This is my final comment, The Fountainhead now has new owners and it is not my place to continue. You clearly have an issue with me evident from your personal attacks on my integrity although I have no idea why, a more sincere person you wont meet. Whilst at The Fountainhead and even now I have a passion for health (although I no longer practice as a reflexologist) and have always wished to assist people on their journey to health as I’m sure you do but from another angle.

    Most sincerely

    Florence Reinartz Niemann
    082 xxx xxxx
    florencer[email protected]

    • Harris 31 March, 2015 at 2:51 pm #

      @Florence
      Your argument is illogical. The expert FTC scientists did not only say that Kinoki product cannot support the claims, but that DETOX Foot pads cannot support the claims. The problem here is that you have simply accepted the claims of the manufacturers without conducting due diligence to find out whether the claims are even remotely possible, i.e, reading enough around this subject to know that the claims are contrary to what we know about the skin and its ability to excrete toxins, etc., for which there is a large body of evidence for.

      Far Infra Red measurements is a scientific process but its use has been abused to support claims for some products that are simply nonsense. And if you were sincere, you would have checked the claims for the “US FDA Certification” which I demonstrated to the ASA to be a slight of hand – all the certificate showed was that the foot pads were checked to see if they contained any bacteria and other harmful substances, NOT that they were valid products NOR whether they were effective. Also, there was a question about the validity of the lab that did the testing – I could not trace them except for an address which, when I checked, was a vacant office in a building! (I phoned the business next door to it).

      I stand corrected on your registration – You are absolutely correct and your registration is current. I apologise for that error.

      Most products with anecdotal evidence never become fully fledged products, that is why anecdotal evidence is not a reliable form of evidence. For example, there have been many ‘cures’ for AIDS/HIV that turned out to be bogus.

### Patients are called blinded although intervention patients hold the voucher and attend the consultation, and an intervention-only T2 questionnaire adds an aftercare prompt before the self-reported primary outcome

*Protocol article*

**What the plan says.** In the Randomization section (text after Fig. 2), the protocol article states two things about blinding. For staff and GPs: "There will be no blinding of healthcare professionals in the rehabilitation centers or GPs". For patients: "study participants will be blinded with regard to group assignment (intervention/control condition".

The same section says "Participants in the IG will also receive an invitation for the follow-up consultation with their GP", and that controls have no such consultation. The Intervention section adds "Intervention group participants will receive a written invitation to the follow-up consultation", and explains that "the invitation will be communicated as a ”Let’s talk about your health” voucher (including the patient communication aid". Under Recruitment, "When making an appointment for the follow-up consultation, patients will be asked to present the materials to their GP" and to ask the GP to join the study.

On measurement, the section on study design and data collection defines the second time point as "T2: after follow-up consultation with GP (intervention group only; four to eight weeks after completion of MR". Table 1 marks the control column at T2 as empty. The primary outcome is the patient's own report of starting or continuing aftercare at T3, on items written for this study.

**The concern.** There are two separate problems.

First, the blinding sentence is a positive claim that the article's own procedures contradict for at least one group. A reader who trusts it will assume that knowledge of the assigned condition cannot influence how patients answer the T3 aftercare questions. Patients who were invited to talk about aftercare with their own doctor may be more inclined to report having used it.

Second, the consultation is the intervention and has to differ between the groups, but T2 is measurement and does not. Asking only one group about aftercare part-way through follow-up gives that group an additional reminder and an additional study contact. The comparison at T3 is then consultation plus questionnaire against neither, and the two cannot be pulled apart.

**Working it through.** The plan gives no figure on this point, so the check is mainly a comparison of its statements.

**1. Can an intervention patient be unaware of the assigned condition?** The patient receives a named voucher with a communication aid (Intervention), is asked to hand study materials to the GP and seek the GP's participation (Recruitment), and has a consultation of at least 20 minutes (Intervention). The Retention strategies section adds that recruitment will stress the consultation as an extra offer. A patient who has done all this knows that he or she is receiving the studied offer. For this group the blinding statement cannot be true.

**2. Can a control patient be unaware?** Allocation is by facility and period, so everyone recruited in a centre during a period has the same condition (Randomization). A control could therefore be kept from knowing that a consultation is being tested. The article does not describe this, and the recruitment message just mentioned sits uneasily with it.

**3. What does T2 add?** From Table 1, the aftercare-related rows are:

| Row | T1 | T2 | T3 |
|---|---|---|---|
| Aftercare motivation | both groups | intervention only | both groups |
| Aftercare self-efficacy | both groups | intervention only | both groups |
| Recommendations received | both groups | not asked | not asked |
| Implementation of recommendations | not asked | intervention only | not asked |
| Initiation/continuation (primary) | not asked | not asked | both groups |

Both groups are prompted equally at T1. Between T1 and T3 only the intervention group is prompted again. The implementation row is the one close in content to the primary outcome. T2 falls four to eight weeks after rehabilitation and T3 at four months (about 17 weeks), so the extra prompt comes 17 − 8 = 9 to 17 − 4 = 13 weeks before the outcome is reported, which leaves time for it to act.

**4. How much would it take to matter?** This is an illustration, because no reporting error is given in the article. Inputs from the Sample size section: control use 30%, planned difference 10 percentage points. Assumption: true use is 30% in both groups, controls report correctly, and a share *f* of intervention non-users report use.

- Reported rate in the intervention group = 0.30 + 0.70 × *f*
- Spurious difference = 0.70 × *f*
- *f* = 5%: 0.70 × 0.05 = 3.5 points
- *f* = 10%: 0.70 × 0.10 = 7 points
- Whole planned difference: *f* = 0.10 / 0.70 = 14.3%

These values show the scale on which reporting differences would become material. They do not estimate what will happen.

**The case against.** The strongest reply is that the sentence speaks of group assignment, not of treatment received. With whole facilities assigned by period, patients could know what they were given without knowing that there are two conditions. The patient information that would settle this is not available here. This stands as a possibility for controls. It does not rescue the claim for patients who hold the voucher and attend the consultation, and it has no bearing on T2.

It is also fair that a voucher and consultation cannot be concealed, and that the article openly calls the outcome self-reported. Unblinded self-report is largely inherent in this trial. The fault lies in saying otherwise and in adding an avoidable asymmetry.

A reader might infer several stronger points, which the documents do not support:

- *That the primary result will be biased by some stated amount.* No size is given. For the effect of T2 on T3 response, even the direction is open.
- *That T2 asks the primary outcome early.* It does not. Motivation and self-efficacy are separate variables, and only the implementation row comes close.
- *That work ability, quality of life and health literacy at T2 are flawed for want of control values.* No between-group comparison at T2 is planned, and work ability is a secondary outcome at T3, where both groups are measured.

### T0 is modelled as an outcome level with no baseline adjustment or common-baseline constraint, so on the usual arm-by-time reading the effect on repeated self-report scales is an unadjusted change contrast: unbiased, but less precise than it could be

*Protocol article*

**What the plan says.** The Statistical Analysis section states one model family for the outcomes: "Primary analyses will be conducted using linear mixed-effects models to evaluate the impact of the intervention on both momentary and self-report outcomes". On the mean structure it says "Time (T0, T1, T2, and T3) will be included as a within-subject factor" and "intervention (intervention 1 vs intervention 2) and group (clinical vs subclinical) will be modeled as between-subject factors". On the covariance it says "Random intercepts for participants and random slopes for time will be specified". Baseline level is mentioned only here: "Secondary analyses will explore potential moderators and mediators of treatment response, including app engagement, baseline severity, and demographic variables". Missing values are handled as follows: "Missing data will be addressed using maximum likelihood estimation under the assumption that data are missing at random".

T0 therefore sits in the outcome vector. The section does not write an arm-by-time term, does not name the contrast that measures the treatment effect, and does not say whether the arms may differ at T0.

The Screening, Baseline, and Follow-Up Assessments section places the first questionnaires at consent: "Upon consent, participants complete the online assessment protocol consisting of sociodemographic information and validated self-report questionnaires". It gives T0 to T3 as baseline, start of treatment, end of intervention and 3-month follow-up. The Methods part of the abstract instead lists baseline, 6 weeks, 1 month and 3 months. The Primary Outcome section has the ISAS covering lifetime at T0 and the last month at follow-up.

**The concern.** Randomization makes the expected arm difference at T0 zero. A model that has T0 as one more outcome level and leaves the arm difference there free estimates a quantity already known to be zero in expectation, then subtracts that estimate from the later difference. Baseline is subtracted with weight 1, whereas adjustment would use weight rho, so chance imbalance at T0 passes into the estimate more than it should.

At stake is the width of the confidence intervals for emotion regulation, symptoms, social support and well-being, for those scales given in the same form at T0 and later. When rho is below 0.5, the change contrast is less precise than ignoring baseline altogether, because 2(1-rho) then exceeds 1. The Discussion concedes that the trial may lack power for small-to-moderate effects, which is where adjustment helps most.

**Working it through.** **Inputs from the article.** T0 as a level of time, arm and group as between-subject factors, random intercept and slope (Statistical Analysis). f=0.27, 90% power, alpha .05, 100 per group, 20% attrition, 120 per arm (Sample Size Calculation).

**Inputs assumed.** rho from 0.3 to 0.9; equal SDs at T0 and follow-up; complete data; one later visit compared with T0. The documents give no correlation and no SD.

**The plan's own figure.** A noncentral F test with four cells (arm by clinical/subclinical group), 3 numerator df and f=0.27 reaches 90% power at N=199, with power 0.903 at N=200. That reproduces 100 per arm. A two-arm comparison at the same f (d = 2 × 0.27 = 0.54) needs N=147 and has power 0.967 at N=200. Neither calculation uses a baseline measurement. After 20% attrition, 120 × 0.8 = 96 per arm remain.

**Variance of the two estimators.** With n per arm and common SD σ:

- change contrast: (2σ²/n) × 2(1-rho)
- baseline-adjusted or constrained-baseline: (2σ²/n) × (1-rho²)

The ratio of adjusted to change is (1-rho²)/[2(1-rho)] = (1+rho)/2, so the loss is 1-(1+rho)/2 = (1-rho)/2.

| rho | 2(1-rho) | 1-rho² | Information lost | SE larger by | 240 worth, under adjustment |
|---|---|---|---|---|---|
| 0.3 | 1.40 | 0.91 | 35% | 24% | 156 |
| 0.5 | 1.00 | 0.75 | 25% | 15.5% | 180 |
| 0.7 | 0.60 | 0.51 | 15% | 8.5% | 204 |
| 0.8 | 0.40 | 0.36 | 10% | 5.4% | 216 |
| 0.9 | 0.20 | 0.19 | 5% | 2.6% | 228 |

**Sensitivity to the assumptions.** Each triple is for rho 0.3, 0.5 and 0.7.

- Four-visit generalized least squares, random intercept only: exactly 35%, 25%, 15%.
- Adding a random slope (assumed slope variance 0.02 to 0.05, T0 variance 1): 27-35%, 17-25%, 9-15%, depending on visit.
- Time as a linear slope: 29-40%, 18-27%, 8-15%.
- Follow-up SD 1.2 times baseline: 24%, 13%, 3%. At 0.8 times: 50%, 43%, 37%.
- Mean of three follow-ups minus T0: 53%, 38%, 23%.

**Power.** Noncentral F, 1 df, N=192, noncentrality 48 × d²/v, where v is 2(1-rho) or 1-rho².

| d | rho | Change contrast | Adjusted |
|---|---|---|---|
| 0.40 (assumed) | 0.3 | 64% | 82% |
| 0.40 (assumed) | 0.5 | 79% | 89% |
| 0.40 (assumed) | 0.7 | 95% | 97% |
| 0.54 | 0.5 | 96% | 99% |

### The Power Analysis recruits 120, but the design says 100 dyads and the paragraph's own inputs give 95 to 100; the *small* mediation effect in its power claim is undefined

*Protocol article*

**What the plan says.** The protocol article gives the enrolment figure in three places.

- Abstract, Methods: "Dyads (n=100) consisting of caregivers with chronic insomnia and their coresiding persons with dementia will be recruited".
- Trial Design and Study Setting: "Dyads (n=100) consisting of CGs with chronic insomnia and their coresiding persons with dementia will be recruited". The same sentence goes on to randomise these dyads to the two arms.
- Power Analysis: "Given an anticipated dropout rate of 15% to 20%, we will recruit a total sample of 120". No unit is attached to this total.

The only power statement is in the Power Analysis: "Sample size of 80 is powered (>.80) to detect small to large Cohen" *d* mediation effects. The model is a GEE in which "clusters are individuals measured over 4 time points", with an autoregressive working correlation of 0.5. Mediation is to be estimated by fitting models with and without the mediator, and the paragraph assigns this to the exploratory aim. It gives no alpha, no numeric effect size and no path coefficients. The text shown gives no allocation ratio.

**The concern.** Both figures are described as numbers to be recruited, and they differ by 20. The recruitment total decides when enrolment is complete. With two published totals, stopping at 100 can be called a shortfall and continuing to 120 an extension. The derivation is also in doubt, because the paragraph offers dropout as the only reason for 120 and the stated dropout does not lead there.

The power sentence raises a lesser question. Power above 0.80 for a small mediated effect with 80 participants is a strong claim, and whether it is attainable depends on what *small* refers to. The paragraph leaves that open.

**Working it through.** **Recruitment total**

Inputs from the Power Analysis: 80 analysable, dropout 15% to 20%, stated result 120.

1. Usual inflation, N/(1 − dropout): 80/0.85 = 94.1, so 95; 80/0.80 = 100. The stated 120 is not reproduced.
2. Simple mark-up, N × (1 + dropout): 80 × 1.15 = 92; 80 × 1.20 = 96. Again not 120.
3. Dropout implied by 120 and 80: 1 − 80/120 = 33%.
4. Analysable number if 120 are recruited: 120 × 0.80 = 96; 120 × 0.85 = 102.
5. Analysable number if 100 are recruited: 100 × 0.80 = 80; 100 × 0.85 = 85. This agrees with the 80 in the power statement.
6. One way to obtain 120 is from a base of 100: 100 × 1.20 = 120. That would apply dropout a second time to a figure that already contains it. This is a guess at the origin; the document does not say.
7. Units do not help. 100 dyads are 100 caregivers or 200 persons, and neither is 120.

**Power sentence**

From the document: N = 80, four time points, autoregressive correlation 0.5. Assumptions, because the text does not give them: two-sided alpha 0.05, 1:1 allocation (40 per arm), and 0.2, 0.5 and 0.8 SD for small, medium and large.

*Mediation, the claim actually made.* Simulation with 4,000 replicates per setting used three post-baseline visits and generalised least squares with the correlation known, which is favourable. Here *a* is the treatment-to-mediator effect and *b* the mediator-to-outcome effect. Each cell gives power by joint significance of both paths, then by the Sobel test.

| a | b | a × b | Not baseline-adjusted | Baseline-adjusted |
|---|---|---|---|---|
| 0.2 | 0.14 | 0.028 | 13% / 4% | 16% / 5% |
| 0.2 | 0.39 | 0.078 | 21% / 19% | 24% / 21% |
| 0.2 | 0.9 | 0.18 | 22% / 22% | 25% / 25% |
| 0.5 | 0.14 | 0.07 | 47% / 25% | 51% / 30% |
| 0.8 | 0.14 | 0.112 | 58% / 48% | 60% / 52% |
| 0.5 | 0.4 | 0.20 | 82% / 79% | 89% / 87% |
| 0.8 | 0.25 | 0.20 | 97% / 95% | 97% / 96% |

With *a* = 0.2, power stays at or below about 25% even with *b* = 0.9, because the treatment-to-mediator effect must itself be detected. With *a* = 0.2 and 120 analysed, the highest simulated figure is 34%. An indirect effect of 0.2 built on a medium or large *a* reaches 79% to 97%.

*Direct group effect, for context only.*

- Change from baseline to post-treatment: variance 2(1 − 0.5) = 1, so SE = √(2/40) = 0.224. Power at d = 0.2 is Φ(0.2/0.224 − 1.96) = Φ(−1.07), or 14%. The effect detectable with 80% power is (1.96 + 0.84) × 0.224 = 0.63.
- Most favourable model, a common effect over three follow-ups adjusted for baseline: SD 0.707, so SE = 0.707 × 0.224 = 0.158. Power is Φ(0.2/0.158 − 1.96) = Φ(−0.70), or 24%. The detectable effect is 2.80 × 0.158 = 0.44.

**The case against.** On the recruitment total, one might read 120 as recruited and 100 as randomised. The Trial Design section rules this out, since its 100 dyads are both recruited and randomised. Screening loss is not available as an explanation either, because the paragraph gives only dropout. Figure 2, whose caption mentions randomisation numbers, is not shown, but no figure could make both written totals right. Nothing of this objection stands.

I want to take issue with your final point: “You clearly have an issue with me evident from your personal attacks on my integrity although I have no idea why, a more sincere person you wont meet.” The fact is simply this: you as owner of Fountainhead, sold for a number of years a range of products that had (and has) no evidence to support their claims. I cannot say whether you truly believed the claims or were fully aware that you were selling products that could be no more than scams (without any proof to support their claims (except for ‘anecdotal’ claims) they could be nothing more than a scam – in fact, detox foot pads are in fact just this, a scam). This, nor the fact that the company has been sold to others frees you of this responsibility, for, at the time of these postings, your name and actions was associated with these products.

      Even Huisgenoot/You published an article pointing out what nonsense this product is, yet you continued to market and sell this product.

      And as I pointed out in the post above: “CardioFlow Pomegranate Dietary Supplement makes among other, the following claims: Lowers Cholesterol & Prevents Heart Disease, Reduces fatty deposits on artery walls, Reduces blood pressure, Lowers Blood sugar, Reduces cell damage, Slows cartilage deterioration and osteoarthritis, May prevent the return of prostate cancer after surgery, Promotes a healthy heart. Contrast this with the USA Federal Trade Commission who charged USA marketers of a pomegranate product for: “(a) deceptively advertised their products and (b) did not have adequate support for claims that their products were effective in preventing or treating heart disease, prostate cancer, and erectile dysfunction.” Here is a recent (2015) review published in a journal that supports ‘alternative’ medicine that concludes: “Future studies need to prove the clinical benefit”.

      Can you not appreciate the harm you may have caused to consumers of your product, who, instead of seeking out a product that has proven benefit, instead, were induced to utilise a product with no proven benefit?

      You may well be sincere but that does not diminish the fact that a range of products with unproven claims were sold to the public.